Every time you make any purchase on a credit card or any payment card, there is the risk that someone is writing down your name and numbers so they can break into your account later. In the largest of the known recent data center break-ins, at TJX, Heartland Payment Systems, and RBS, criminals got away with data from 100–500 million credit card transactions.
If you are a United States credit card holder, the probability that an organized crime group has one of your card numbers right now, along with its verification code and expiration date, is more than 1 in 10 from these incidents alone. And the odds that your card data was acquired in another security leak that has gone undetected is even higher. We used to worry just about what could happen if someone got your credit card, but the risk that all the data on the card could be stolen by electronic means is far higher than the risk of the actual card being stolen or misplaced.
The risk of data being intercepted in any one transaction is small, but it’s a risk that goes up with every transaction you make on a card. And the risk is greater when you use your card out in the world than when you use it on a web site. The credit card network is not yet as secure as the Internet is. It is just another reason to use cash for routine small transactions when it’s convenient.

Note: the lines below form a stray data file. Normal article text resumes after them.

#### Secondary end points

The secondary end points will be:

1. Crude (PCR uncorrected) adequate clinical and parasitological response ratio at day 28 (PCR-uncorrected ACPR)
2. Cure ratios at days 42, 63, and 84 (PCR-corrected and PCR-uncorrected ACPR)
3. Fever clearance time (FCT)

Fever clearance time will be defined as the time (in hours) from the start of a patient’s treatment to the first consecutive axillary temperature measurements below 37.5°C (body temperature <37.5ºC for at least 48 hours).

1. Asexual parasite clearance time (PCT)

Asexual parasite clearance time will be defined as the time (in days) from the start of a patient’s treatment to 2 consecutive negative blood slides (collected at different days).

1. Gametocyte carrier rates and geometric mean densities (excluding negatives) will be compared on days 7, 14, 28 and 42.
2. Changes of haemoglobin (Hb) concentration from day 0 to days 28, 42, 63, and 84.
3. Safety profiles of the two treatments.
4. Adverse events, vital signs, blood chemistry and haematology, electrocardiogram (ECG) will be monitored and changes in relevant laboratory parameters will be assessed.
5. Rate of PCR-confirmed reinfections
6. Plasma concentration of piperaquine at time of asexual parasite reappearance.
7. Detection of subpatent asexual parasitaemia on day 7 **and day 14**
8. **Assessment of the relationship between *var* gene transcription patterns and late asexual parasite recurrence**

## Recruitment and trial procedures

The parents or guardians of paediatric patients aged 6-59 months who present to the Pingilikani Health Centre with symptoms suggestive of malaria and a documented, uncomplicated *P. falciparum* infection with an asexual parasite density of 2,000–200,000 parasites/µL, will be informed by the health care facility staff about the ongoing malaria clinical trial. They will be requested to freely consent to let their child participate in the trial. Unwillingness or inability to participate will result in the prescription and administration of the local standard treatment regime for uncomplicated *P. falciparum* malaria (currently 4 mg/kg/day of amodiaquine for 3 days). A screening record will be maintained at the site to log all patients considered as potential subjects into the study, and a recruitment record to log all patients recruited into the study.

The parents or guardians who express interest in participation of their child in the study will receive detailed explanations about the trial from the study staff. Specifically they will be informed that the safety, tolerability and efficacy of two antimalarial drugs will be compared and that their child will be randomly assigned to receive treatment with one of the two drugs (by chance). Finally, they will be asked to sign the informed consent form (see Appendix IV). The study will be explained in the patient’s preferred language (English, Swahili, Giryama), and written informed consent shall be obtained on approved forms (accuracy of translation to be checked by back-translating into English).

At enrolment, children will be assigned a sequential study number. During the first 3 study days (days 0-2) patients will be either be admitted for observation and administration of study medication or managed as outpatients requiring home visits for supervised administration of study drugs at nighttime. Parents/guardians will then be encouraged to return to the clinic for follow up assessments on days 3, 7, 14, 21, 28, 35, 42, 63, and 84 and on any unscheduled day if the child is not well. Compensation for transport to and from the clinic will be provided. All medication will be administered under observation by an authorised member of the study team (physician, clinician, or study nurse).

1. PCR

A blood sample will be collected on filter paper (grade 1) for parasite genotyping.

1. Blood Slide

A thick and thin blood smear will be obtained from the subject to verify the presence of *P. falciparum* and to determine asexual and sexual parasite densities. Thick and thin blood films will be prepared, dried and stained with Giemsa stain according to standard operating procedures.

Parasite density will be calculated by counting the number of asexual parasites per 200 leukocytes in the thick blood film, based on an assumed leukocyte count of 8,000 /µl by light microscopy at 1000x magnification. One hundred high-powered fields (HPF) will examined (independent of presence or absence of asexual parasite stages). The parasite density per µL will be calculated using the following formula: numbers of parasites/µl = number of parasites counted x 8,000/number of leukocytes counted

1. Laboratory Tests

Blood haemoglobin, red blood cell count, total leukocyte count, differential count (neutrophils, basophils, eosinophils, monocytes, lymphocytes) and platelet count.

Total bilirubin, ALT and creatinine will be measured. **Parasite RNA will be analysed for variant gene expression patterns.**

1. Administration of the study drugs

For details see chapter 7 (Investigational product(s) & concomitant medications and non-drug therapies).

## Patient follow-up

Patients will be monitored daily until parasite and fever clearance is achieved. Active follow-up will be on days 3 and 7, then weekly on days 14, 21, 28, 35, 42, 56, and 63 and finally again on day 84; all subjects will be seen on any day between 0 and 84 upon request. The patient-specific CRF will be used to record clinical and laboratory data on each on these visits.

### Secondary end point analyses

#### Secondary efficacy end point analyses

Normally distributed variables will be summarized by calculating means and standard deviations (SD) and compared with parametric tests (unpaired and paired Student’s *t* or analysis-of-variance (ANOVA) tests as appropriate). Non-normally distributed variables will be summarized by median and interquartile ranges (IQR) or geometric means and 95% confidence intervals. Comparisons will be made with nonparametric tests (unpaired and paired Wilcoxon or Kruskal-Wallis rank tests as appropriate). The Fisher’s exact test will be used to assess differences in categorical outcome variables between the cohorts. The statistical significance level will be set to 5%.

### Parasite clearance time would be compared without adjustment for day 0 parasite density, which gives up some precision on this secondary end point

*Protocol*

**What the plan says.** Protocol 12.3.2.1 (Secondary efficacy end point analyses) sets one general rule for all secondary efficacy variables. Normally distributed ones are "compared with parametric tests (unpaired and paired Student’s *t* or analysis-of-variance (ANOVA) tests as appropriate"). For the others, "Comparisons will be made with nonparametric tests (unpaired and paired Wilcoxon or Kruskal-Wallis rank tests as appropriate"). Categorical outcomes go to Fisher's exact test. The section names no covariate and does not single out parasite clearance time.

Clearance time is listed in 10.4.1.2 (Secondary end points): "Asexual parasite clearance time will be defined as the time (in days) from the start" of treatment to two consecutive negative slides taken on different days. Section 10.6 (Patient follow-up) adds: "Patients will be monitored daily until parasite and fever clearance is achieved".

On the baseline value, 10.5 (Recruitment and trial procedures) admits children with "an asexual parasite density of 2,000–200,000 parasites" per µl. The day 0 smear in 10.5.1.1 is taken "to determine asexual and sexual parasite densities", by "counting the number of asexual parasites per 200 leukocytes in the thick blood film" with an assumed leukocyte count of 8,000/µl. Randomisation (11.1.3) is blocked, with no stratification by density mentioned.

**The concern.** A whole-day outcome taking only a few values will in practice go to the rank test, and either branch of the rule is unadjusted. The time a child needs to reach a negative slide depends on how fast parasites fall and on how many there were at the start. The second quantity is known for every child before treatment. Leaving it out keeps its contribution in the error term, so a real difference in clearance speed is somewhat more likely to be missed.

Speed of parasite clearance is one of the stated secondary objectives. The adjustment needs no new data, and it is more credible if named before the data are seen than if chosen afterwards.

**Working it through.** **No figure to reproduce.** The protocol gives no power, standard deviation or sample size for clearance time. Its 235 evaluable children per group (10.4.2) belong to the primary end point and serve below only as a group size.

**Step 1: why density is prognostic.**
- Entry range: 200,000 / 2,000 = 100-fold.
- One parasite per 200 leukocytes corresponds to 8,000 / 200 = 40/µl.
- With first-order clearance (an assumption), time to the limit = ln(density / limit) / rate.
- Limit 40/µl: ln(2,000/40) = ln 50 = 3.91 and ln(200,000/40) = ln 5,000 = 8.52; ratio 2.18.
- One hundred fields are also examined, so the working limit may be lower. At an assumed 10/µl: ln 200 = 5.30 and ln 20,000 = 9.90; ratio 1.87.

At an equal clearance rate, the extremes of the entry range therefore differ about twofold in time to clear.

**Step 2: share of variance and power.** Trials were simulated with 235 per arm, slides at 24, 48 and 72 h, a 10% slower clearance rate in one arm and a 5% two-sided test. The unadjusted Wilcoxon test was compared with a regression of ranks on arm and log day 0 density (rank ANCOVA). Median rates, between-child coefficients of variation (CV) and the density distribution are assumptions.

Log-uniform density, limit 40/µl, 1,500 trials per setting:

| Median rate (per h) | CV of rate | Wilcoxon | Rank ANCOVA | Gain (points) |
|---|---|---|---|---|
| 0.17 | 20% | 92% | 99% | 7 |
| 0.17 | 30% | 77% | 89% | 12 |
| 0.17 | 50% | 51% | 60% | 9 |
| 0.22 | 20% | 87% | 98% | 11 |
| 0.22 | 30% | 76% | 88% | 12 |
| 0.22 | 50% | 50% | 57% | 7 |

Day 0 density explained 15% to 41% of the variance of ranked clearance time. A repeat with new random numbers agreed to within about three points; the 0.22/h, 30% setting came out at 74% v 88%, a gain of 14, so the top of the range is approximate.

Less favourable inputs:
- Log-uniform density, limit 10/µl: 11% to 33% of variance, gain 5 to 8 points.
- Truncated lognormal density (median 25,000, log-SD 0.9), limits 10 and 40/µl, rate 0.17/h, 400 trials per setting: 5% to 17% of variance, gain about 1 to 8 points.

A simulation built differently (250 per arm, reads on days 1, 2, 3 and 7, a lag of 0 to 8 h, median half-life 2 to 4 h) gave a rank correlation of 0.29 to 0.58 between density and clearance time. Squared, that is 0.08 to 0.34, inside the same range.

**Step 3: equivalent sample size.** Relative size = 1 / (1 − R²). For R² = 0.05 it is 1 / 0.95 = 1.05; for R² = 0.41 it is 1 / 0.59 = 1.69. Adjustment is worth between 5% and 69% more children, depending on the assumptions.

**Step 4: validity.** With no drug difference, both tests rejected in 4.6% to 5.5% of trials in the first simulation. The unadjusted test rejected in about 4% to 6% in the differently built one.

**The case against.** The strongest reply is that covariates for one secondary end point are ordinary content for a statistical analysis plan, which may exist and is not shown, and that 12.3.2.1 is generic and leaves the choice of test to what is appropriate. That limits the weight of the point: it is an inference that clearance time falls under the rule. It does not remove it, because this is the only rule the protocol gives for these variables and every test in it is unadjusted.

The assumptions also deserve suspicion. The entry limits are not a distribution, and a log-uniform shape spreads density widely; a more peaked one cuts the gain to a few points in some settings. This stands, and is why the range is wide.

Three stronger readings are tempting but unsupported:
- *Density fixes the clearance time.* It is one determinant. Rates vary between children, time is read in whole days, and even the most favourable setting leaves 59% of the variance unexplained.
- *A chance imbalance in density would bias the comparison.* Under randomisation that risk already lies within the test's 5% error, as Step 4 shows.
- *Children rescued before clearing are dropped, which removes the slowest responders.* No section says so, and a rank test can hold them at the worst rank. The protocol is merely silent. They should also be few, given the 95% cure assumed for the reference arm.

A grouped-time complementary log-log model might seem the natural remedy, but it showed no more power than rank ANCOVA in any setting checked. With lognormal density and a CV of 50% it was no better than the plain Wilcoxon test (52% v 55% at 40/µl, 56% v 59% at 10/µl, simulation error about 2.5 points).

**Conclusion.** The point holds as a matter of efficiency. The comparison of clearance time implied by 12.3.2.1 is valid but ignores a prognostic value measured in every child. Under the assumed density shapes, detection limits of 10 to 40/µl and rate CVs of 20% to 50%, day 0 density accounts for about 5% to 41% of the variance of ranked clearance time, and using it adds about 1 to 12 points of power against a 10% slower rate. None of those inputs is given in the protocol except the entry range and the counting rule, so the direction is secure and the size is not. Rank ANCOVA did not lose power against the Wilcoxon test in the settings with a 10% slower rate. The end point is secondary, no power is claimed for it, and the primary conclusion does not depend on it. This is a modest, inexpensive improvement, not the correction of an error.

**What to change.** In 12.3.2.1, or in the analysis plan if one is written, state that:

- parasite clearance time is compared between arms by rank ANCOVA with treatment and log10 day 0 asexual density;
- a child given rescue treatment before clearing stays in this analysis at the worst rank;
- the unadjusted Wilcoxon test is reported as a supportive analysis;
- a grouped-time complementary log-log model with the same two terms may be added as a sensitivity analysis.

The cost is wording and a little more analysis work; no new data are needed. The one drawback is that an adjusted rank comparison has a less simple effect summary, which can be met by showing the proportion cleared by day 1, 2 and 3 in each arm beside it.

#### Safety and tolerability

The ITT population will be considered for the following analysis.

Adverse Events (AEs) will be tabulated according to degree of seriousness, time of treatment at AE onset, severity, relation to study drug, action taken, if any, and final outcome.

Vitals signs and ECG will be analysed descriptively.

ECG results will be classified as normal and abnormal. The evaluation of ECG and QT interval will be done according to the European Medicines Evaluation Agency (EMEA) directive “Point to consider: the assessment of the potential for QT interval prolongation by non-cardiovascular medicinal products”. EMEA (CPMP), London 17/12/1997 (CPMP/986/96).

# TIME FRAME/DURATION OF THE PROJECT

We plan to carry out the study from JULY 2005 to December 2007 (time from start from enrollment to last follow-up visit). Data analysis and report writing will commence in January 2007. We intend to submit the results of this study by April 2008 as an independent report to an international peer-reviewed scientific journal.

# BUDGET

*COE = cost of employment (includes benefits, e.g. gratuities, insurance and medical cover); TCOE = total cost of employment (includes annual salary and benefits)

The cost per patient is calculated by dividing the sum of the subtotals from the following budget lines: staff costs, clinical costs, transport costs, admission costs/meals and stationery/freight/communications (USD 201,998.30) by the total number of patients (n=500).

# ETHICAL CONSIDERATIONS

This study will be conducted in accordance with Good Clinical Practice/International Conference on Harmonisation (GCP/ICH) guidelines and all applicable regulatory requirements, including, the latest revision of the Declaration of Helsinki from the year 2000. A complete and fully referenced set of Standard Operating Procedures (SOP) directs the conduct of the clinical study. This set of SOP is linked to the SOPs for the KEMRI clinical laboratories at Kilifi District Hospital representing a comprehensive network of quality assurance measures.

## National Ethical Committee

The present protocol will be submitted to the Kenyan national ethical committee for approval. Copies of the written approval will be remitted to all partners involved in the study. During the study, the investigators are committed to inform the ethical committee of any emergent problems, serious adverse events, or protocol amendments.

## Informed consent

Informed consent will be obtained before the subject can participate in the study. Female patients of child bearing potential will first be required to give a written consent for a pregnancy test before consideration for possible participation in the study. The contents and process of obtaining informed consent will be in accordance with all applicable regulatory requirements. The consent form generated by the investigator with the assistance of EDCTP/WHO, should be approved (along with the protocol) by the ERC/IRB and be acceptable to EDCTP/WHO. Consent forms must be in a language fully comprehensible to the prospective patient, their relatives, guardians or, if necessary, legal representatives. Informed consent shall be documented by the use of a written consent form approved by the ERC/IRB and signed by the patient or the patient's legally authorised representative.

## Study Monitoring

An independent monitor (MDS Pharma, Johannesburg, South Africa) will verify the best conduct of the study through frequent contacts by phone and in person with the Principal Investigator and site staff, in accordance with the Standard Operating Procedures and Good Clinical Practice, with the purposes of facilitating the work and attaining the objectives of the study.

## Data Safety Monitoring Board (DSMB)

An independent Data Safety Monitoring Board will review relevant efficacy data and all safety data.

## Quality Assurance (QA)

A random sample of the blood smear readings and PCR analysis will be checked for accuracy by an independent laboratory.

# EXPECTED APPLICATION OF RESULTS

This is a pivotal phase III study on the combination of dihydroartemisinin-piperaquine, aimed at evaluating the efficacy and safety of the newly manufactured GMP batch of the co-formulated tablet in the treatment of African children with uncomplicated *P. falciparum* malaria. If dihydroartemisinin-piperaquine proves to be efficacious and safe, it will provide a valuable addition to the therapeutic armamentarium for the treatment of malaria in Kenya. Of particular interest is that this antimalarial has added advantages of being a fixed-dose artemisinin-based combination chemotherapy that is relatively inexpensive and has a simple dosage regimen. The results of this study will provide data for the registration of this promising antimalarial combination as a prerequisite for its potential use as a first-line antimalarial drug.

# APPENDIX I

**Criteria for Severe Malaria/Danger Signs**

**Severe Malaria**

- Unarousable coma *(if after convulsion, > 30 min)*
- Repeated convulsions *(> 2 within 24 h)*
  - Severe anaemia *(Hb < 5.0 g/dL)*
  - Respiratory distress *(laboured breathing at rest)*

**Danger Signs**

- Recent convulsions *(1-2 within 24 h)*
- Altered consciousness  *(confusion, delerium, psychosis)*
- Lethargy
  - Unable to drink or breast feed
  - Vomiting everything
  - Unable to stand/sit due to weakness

I have been paying cash all month, or trying to. Most of my transactions are for $30 or less, so they don’t have much impact on the way I manage my cash. It is not always easier to pay for all these transactions in cash, but perhaps it is a little bit safer.
I have worked for years in banking data, and from everything I have seen, I don’t think the current payment system, based on 16-digit numbers that are printed on cards and stay the same for years, will stand up much longer. The 16-digit number system wasn’t designed for the network era. Even after all the enhancements we can think of are completed, it may still be too vulnerable to attack. A single massive transaction attack by criminals could permanently shut down the whole credit card system in a matter of days with relatively little warning. And if using cash for the many routine small transactions will help the transaction processing system stand up a little bit longer, then perhaps it is something people should be encouraged to do.